Naomi and Stephen respond differently to the hardships of the camp and the callous discrimination by the local people. Stephen, a musical prodigy, gradually turns away from his Japanese heritage and seeks escape from his guardians. Naomi, on the other hand, follows the Obasan’s example and bears the adversity quietly. Naomi becomes a teacher after she finishes schooling, and she continues to look after her uncle and aunt. Stephen, successful in his career, denies his heritage and never looks back.
It is after the death of Naomi’s uncle that the old and ailing Obasan gives Naomi a bundle of letters and documents that explain the mystery of her mother’s abandonment. The family had honored the request of the mother to shield her children from the horrifying news that she, along with her mother, had survived the atomic bombing of Nagasaki but had been badly disfigured. The news of the mother’s death was similarly kept from them. The novel ends with Naomi’s awakening and understanding that she would have to synthesize the passive Issei and the militant Nisei ways represented by her two aunts.
Itsuka, published in 1991, is a sequel to Obasan. The Japanese word itsuka means “someday”; it was often repeated by Naomi’s uncle, who believed that someday the time for laughter would come, when the mistreatment of those with Japanese heritage would be recognized and redressed. After the death of the Obasan, Naomi moves to Toronto to be with Emily. Naomi is now forty, and Emily, at fifty-nine, is still fighting for the rights of her people. Naomi’s narrative supplies some of the missing details of the period when she was a teenager. Most of the novel, however, deals with the political battle to make the government acknowledge its wrongful acts. The novel brings out the internal dissension in the Japanese community between those who would prefer to forget the past and those who want to keep the fight going. Sixteen years after the uncle’s death, his dream of itsuka is realized when the Canadian government in 1988 offers a formal apology to citizens of Japanese ancestry, agrees to give $21,000 to each internment victim, and establishes a race-relations foundation. The narrative is based on actual events and the author uses historical documents to provide details. Overall, Itsuka succeeds as an interesting documentary of historical events, but it lacks the poetic quality and full development of characters that distinguished Obasan.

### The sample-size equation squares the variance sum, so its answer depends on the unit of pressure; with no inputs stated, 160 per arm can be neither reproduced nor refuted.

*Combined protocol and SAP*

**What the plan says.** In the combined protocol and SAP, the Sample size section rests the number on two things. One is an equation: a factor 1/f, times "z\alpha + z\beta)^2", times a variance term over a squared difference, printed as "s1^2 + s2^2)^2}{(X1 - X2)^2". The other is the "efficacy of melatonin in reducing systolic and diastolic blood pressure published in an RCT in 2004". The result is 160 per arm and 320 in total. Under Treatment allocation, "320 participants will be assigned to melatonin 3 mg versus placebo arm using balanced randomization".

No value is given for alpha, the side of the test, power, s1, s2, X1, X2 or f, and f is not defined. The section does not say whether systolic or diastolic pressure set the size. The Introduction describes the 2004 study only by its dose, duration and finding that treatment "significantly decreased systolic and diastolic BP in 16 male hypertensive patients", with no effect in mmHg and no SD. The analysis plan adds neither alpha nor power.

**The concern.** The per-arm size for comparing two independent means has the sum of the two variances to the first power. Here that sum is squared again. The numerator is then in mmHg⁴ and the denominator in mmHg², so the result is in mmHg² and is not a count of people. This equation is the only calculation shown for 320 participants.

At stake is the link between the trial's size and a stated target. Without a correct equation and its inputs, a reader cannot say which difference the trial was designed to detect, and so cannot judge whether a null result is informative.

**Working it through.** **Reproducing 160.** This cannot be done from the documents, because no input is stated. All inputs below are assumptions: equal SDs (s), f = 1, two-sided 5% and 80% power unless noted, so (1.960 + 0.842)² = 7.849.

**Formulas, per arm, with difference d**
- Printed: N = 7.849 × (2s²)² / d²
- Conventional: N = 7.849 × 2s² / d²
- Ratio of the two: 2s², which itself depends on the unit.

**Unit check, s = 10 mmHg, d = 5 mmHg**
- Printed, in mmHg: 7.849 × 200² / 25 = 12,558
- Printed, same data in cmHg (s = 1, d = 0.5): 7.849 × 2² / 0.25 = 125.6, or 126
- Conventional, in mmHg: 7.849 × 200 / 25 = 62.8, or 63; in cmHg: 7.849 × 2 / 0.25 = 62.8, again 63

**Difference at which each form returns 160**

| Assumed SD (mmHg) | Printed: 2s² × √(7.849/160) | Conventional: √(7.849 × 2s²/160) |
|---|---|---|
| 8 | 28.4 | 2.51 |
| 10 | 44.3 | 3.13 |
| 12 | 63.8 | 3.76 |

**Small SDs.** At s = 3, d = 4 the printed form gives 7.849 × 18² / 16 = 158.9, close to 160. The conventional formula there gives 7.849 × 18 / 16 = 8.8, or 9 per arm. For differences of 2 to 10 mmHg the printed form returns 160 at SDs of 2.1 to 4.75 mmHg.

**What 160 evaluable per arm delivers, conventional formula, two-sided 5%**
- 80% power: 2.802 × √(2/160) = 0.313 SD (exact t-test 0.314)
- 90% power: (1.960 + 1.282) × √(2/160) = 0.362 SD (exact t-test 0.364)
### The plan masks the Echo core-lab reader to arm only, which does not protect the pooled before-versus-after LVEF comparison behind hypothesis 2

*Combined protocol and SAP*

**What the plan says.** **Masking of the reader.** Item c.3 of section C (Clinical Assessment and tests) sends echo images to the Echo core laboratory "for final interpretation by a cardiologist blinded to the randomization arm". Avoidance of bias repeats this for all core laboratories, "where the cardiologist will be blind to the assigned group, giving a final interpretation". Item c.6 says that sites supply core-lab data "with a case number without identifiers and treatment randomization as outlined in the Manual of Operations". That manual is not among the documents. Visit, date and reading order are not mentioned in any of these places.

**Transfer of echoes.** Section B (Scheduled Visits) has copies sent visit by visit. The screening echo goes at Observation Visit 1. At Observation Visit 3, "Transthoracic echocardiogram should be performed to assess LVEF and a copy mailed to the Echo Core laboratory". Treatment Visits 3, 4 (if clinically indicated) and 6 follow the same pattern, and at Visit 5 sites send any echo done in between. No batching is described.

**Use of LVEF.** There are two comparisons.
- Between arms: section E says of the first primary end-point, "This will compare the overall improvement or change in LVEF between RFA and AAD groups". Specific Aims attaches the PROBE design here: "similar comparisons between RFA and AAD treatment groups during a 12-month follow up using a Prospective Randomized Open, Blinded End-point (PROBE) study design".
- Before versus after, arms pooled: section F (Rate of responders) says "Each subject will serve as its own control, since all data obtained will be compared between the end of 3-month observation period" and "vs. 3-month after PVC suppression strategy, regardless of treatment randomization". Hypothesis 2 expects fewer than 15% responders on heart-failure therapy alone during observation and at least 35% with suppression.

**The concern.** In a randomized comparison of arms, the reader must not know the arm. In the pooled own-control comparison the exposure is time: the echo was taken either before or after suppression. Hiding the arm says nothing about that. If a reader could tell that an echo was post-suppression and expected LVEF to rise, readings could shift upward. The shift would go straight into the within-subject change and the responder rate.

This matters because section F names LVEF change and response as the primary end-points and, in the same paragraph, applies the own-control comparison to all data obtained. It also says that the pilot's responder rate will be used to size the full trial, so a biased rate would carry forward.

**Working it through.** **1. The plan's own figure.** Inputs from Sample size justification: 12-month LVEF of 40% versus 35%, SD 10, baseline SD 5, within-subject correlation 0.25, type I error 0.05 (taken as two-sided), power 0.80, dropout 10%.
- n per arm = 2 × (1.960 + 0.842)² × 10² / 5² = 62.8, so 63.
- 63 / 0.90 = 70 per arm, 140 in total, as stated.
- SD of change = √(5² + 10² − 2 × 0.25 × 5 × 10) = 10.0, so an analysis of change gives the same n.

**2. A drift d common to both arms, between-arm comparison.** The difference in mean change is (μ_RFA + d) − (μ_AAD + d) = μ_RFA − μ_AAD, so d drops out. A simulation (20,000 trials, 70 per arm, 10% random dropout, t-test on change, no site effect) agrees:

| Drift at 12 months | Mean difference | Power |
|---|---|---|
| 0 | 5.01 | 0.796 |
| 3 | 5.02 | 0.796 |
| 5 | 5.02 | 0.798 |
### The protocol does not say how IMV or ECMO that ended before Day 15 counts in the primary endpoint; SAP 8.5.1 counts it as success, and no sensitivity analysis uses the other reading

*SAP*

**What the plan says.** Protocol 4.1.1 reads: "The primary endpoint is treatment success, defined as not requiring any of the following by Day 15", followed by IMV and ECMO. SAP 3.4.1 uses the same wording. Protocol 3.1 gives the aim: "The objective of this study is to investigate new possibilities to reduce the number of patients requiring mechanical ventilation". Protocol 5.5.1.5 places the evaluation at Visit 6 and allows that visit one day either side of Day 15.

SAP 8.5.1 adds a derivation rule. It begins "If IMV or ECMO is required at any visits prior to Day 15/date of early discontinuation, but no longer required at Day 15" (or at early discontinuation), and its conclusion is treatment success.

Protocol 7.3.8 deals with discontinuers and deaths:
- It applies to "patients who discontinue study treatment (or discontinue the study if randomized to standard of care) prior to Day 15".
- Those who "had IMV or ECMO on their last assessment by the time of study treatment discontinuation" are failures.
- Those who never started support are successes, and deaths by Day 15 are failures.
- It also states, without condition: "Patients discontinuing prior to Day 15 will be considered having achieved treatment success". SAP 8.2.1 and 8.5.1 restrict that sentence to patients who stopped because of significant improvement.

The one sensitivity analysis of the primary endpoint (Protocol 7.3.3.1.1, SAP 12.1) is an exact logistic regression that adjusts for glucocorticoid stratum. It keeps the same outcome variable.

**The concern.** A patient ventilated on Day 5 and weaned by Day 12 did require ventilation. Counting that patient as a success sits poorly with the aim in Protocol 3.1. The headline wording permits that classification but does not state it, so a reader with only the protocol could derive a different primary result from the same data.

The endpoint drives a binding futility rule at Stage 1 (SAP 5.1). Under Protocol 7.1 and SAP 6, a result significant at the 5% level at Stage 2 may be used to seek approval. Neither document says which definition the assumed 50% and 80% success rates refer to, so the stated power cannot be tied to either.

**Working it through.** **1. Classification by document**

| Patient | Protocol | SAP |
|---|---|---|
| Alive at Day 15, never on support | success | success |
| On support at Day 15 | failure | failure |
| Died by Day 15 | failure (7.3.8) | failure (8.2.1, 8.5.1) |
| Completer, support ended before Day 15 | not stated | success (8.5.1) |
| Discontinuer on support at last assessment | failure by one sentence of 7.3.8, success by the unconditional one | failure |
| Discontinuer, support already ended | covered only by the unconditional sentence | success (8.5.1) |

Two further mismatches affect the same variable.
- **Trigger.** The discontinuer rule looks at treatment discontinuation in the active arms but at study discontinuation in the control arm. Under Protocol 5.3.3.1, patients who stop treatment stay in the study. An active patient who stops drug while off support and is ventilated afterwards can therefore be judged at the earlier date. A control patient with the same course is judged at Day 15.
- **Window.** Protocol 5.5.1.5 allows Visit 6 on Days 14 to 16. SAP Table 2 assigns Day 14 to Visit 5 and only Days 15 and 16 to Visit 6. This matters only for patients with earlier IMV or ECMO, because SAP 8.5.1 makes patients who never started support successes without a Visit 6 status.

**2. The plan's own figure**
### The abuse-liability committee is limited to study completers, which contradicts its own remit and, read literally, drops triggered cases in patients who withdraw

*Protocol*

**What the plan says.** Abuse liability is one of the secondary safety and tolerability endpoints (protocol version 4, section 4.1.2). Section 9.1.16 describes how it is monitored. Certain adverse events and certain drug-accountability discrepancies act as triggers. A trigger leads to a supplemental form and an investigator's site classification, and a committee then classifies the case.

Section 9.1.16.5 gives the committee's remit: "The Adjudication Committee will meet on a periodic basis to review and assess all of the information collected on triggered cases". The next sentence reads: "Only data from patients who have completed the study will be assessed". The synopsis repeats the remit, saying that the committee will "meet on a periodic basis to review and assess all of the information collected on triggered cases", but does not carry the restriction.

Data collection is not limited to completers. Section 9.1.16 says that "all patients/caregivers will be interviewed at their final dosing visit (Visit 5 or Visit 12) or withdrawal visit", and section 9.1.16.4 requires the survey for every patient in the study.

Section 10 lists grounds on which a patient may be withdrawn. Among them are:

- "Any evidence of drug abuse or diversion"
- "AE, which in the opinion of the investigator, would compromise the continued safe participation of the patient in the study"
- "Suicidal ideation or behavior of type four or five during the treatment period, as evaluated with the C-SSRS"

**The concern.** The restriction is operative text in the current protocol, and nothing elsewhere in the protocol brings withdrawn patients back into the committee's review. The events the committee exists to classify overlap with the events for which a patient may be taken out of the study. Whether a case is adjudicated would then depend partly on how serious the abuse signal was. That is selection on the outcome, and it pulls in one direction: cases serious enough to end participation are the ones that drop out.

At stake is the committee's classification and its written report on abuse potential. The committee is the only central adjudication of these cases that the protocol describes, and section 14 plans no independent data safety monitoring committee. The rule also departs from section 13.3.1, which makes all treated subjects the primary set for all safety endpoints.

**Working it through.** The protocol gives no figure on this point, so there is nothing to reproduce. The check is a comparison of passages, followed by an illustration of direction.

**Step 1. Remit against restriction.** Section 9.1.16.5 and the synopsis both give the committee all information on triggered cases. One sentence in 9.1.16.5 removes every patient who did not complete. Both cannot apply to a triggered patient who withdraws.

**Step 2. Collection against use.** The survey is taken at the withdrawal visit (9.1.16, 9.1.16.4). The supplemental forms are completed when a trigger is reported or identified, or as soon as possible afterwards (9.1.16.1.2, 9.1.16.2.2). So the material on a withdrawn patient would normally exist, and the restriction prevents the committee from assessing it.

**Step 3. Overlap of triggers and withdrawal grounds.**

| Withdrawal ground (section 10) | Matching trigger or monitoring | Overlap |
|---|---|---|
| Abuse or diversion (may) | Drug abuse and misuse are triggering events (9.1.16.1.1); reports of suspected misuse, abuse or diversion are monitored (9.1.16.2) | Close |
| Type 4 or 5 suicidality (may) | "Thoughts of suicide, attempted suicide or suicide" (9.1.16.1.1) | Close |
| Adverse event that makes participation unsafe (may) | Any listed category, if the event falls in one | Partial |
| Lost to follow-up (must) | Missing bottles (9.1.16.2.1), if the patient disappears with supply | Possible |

Kogawa took on very different subject matter in her novel The Rain Ascends, although the theme of making sense of traumatic experiences over the course of a lifetime continues. In this novel, Kogawa offers a multifaceted presentation of pedophilia and the effects it has on its perpetrator, its victims, and the families of all involved. It is told through the eyes of Millicent Shelby, a teenager who discovers that her clergyman father has sexually abused over three hundred boys. Kogawa grapples with the question of whether a lifetime of documented good works is nullified by an equal number of crimes, coming up with no black-and-white answer.